Adrian and Ray Porter have spent their lives battling demons at the edge of hell, just like their father before them. But when the edge rips wider than ever before, can they keep the planet from becoming hell itself?
Adrian and his hot-shot brother, Ray, work for the Brigade, at Station 001 in the city of Fortune on the outskirts of the Gore Point. Adrian is a Stitcher and Ray is a Legion. Together they fight the demons, commonly known as “fiends”, that come from some other dimension, or hell, depending on what you believe. The fiends enter Fortune through Hell Pits in the earth spawning from the Gore Point and it’s the brothers’ job to keep these rifts closed. Adrian wants to leave the Brigade, and Fortune, but can’t because there’s a saboteur helping the fiends wreak havoc in the city.
Ray’s girlfriend, Laurel, wants to leave Fortune as well, but no matter how often Adrian promises that they’ll leave, he’s always pulled back to his Brigade. One violent outbreak follows another, and Adrian has no choice but to help his Brigade keep the city of Fortune safe. Adrian slowly begins to suspect his brother is responsible for the sabotage, along with many of his fellow brigadiers. Over time this suspicion grows stronger and stronger. As the outbreaks continue to grow in frequency and violence, so does tension between the brothers. Will family ties prevail? Or will betrayal tear the brothers… and the world… apart at the seams?
May 16, 2023
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The trees grew strange as they approached the Gore Point, and Adrian Porter finally decided to tell Ray what was on his mind.
“Father James says Dad is going to Hell,” he said to his brother.
But Ray wasn’t moved. He was four years older and officially a teenager now. So of course he knew everything. “Father James likes to diddle kids.”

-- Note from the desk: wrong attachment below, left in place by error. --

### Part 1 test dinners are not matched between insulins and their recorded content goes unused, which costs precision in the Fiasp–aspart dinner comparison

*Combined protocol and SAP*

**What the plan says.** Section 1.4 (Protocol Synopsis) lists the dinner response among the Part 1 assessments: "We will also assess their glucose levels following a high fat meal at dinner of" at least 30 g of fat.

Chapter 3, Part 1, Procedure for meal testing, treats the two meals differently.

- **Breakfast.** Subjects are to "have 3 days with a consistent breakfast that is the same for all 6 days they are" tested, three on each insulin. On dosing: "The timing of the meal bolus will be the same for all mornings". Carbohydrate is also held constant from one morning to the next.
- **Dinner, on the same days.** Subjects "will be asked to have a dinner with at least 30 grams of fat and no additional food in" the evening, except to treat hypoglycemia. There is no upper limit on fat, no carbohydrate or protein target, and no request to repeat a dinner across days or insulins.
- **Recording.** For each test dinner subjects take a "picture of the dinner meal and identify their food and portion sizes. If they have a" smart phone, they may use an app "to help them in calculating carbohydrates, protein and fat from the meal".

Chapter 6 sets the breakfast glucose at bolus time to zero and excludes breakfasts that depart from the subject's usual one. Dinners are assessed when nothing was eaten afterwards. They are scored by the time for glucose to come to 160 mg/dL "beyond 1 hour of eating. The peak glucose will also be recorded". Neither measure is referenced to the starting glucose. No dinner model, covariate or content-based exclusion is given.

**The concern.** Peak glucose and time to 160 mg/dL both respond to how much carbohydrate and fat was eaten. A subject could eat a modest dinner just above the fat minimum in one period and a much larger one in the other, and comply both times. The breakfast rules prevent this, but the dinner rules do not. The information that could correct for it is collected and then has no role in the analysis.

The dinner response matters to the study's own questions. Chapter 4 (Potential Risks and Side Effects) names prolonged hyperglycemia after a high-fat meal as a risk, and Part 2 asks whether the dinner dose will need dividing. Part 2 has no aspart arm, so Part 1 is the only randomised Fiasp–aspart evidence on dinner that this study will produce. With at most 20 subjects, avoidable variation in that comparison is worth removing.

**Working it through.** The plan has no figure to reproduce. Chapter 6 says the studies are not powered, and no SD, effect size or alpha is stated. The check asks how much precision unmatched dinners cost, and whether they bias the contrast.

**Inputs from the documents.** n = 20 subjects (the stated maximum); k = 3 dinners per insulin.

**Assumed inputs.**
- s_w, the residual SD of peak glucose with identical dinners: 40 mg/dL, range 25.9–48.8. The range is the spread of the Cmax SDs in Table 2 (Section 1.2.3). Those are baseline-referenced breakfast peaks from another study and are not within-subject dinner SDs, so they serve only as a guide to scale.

Adrian didn’t answer.
Ray’s words didn’t really mean anything. That was just the sort of thing he’d been saying lately, now that he no longer believed in the church.
In Adrian’s experience, Father James was anything but a pedophile. He wasn’t even creepy, and Adrian sometimes found the other priests creepy. And really, that right there was the problem. If Father James was creepy, then Adrian would be able to dismiss him same as Ray.
But Father James struck Adrian as reasonable and rational. Father James didn’t condemn kids to Hell for smoking or drinking or having sex or listening to heavy metal music. When new rifts opened and outbreaks spilled into the world, Father James hid like everyone else instead of throwing Holy Water and hoping that God might save him. He was actually a lot like Dad, except he wore a collar instead of swinging a Rollard.
So when Father James said Eldon Porter was going to Hell, Adrian had taken the idea seriously — even if he wasn’t sure whether or not to accept it literally. Father James hadn’t said “going to Hell” like a priest. He’d said it like a scientist reaching a foregone conclusion. It’d come out like a fact about their father, like how he lived on Chance Street and was six feet tall.